Press to handle payments and account management for software as a service (SaaS) web
apps.
Chapter 16 covers how to optimize and scale WordPress for high-volume web apps. We
go over how to test the performance of your WordPress app and the most popular
techniques for speeding up and scaling sites running WordPress.

About the Code
All examples in this book can be found at https://github.com/bwawwp. Please note that
these code examples were written to most clearly convey the concepts we cover in the
book. To improve readability, we often ignored best practices for security and localiza‐
tion (which we cover in Chapter 8 and Chapter 14 of this book) or ignored certain edge
cases. You will want to keep this in mind before using any examples in production code.

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The sample app SchoolPress can be found at http://schoolpress.me, with any open
sourced code for that site available at https://github.com/bwawwp/schoolpress.

Conventions Used in This Book
The following typographical conventions are used in this book:
Italic
Indicates new terms, URLs, email addresses, filenames, and file extensions.
Constant width

Used for program listings, as well as within paragraphs to refer to program elements
such as variable or function names, databases, datatypes, environment variables,
statements, and keywords.
Constant width bold

Shows commands or other text that should be typed literally by the user.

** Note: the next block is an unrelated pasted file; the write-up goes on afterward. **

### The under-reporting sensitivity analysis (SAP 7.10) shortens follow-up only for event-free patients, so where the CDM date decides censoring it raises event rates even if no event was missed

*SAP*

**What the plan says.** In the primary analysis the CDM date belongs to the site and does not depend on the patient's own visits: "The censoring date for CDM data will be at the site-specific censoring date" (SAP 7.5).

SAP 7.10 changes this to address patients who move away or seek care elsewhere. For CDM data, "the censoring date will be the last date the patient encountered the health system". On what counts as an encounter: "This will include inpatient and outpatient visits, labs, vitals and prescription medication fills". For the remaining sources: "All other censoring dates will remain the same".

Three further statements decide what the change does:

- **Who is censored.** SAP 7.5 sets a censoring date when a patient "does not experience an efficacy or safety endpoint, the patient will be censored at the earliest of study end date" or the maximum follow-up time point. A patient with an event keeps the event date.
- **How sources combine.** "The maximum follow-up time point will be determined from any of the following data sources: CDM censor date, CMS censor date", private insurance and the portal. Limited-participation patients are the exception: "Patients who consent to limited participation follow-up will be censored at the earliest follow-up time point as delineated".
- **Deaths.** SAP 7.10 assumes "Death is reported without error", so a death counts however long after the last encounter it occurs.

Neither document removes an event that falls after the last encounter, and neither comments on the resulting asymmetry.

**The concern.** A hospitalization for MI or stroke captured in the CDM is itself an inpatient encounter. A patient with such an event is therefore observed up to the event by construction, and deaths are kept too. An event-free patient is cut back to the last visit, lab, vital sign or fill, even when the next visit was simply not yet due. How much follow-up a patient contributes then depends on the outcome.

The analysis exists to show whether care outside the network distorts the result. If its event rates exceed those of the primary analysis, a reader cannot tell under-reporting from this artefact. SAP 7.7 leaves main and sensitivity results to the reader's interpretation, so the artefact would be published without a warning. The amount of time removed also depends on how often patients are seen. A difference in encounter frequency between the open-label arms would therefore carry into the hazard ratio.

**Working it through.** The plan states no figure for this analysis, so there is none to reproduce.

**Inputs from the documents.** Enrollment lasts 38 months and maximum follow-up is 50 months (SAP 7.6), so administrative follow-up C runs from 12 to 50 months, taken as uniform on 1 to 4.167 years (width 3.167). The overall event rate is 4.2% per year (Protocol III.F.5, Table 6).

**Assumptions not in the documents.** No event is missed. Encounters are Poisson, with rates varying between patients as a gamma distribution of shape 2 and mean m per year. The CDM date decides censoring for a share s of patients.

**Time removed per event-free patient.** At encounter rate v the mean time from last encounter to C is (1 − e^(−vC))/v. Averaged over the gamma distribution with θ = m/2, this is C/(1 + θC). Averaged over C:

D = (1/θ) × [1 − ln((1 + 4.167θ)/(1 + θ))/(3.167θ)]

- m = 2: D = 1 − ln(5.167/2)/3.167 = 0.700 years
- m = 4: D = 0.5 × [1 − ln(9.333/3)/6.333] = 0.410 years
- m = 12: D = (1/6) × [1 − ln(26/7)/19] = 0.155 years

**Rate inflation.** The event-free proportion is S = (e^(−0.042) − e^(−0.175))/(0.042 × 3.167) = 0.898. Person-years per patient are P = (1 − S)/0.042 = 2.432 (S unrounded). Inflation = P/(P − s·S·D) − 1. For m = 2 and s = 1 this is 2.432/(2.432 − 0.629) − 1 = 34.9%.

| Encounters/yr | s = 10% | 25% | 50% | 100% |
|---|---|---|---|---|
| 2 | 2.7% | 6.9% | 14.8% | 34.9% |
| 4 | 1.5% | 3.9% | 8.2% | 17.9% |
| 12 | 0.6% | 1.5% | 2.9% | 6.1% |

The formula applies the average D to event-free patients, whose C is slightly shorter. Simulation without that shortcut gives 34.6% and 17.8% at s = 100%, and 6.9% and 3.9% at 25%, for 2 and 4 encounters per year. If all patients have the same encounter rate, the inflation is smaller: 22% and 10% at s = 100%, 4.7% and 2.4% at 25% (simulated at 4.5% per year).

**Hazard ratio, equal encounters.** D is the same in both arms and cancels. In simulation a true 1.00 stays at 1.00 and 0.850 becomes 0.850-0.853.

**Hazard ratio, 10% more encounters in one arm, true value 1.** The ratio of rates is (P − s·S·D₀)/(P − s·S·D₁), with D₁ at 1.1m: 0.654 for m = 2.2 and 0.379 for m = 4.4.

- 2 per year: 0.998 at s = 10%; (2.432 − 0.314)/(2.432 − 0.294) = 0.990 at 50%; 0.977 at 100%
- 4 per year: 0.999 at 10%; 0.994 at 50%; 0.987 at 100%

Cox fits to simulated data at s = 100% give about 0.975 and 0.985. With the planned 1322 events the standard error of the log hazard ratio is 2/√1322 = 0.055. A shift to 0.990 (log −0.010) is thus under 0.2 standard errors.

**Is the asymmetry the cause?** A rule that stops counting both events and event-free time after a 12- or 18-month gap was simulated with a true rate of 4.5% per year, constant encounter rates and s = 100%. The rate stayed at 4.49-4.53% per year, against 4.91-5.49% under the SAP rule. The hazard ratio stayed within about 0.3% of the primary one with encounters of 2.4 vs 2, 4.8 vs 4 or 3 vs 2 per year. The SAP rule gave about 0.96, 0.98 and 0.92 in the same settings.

Constant width italic

Shows text that should be replaced with user-supplied values or by values deter‐
mined by context.
This element signifies a tip, suggestion, or general note.

This element indicates a warning or caution.

Using Code Examples
This book is here to help you get your job done. In general, if example code is offered
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For more information about our book and online examples see our website at http://
bwawwp.com.
Find us on Facebook: http://facebook.com/bwawwp
Follow us on Twitter: http://twitter.com/bwawwp
Follow us on Instagram: http://instagram.com/bwawwp

Acknowledgments
Thanks to Jason Coleman and Matt Mullenweg; I could not have written this book
without them. I would like to thank Meghan Blanchette and Allyson MacDonald for
staying on top of things at O’Reilly Media, and thanks to our technical reviewers. I am
thankful of my wife and best friend, Robin Messenlehner, and my children Dalya, Brian
Jr., and Nina Messenlehner, for supporting me and my efforts to write this book. I would
also like to acknowledge my business partners and friends Brad Williams, Lisa SabinWilson, and the entire WebDevStudios.com team for building the best WordPress de‐
velopment and design shop on earth! And last but not least, I love you, Mom!
— Brian Messenlehner
Thanks to my coauthor Brian for asking me to write this book with him. Thanks to our
editors Meghan and Allyson for keeping us on track and helping us to stay true to our
original vision. Thanks to our great technical editors Peter MacIntyre and Pippin Wil‐
liamson for reviewing our code and writing and providing valuable feedback. Thanks